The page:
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Issues with State-wise Local Reservations
News: Last week, the Punjab and Haryana High Court admitted a petition challenging the constitutionality of the Act, and stayed the implementation until it heard the case.
• Article 19(1)(g) of the Constitution guarantees freedom to carry out any occupation, trade or business.
• There may be reasonable restrictions “in the interests of the general public”, and in particular related to specifying any professional or technical qualifications, or to reserve a sector for government monopoly.
• This Act, by requiring private businesses to reserve 75% of lower end jobs for locals, encroaches upon their right to carry out any occupation.
• In 2005, in the P.A. Inamdar case, Supreme Court said that reservation cannot be mandated on educational institutions that do not receive financial aid from the state, as that would affect the freedom of occupation.
• The provision of reservation by virtue of domicile or residence may be unconstitutional.Article 16 of the Constitution specifically provides for equality of opportunity for all citizens in public employment.
• It prohibits discrimination on several grounds including place of birth and residence.However, it permits Parliament to make law that requires residence within a State for appointment to a public office.
• This enabling provision is for public employment and not for private sector jobs.
• And the law needs to be made by Parliament, and not by a State legislature.
• In the Indra Sawhney case in 1992, the Supreme Court capped reservations in public services at 50%.
• It however said that there may be extraordinary situations which may need a relaxation in this rule.
• It also specified that “in doing so, extreme caution is to be exercised and a special case made out”.
• That is, the onus is on the State to make a special case of exceptional circumstances, for the 50% upper limit on reservations to be relaxed.It stated that the 50% limit is “to fulfil the objective of equality”, and that to breach the limit “is to have a society which is not founded on equality but on caste rule”.The Haryana Act does not further “caste rule” as it is for all residents of the State irrespective of caste but it breaches the notion of equality of all citizens of India.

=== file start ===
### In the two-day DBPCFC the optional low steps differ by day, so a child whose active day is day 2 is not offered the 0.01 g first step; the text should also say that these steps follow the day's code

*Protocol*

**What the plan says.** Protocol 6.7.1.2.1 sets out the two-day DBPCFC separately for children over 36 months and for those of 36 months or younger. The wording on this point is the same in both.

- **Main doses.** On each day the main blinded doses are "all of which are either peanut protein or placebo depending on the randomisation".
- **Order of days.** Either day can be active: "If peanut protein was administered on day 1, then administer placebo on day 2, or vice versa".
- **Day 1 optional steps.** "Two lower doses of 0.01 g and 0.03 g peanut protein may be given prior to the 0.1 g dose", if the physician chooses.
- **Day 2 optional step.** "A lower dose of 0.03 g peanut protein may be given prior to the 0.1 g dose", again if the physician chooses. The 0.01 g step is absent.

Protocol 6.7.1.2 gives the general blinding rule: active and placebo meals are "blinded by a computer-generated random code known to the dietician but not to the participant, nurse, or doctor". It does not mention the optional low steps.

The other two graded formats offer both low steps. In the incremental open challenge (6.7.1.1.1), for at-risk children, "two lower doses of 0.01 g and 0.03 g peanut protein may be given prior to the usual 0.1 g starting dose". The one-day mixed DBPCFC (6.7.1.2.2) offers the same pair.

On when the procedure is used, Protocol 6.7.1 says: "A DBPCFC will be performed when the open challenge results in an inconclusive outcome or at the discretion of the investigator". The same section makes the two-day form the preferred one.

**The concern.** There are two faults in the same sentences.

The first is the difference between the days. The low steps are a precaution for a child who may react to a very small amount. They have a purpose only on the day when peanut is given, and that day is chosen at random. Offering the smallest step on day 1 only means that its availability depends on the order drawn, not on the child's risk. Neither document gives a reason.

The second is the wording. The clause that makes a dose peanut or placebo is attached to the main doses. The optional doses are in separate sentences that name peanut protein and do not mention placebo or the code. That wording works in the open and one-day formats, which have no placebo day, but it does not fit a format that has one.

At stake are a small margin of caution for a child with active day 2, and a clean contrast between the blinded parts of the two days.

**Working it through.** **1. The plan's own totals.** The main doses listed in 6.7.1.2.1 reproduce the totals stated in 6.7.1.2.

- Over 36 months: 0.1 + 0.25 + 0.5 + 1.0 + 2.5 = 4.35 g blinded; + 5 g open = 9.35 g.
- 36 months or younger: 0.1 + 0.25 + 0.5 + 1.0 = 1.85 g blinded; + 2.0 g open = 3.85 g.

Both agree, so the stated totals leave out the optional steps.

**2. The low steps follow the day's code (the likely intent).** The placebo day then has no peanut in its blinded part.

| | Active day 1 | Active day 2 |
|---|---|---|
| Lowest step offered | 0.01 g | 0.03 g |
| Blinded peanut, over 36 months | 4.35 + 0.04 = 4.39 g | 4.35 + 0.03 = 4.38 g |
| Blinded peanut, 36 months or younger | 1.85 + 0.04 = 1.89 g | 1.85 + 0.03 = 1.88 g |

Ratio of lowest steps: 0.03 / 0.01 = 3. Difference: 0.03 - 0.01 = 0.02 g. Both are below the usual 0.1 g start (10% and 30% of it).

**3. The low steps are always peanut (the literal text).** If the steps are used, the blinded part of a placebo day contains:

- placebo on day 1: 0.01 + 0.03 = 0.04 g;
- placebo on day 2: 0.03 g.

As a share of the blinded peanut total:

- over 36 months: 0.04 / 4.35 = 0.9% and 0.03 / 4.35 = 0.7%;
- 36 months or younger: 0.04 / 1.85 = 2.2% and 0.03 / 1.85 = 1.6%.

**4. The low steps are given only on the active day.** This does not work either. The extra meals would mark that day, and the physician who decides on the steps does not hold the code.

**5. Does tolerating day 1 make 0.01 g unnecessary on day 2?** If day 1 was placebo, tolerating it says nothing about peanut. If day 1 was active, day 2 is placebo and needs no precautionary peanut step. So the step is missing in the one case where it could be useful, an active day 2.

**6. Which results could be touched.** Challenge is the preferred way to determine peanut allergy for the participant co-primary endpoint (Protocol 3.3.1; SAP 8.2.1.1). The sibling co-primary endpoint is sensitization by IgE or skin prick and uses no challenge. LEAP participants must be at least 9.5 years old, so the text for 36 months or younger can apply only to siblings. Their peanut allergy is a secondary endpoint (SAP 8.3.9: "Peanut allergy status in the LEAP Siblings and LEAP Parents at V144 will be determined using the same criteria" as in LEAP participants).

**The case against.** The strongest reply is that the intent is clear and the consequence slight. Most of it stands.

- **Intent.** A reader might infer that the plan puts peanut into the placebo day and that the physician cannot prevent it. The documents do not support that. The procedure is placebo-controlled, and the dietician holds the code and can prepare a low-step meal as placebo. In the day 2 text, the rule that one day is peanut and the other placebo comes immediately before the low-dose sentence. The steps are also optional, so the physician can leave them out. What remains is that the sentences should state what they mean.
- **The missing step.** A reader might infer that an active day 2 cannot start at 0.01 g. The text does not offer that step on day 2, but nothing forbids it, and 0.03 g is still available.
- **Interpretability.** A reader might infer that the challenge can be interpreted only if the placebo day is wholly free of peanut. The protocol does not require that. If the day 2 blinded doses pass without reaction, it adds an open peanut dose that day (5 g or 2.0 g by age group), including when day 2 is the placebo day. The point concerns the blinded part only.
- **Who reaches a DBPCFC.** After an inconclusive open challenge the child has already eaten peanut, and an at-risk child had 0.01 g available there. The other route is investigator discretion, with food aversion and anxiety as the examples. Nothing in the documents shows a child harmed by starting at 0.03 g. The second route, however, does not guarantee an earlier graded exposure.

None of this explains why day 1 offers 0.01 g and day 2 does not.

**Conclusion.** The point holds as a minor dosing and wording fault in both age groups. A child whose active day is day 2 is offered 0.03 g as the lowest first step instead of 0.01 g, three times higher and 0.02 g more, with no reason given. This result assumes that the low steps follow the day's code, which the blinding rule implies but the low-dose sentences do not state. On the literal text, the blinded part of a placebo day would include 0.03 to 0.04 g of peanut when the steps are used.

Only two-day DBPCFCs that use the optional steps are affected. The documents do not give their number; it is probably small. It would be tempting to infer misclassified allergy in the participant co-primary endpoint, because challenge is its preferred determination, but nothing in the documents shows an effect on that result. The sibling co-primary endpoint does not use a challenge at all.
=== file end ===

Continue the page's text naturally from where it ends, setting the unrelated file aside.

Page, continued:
India as a one nation
• The Constitution conceptualises India as one nation with all citizens having equal rights to live, travel and work anywhere in the country.These State laws go against this vision by restricting the right of out-of-State citizens to find employment in the State.This restriction may also indirectly affect the right to reside across India as finding employment becomes difficult.If more States follow similar policies, it would be difficult for citizens to migrate from their State to other States to find work.
• The move may potentially increase the costs for companies.There may also be an increase in income inequality across States as citizens of poorer States with fewer job opportunities are trapped within their States.
• The courts, while looking at the narrow questions of whether these laws violate fundamental rights, should also examine whether they breach the basic structure of the Constitution that views India as one nation which is a union of States, and not as a conglomeration of independent States.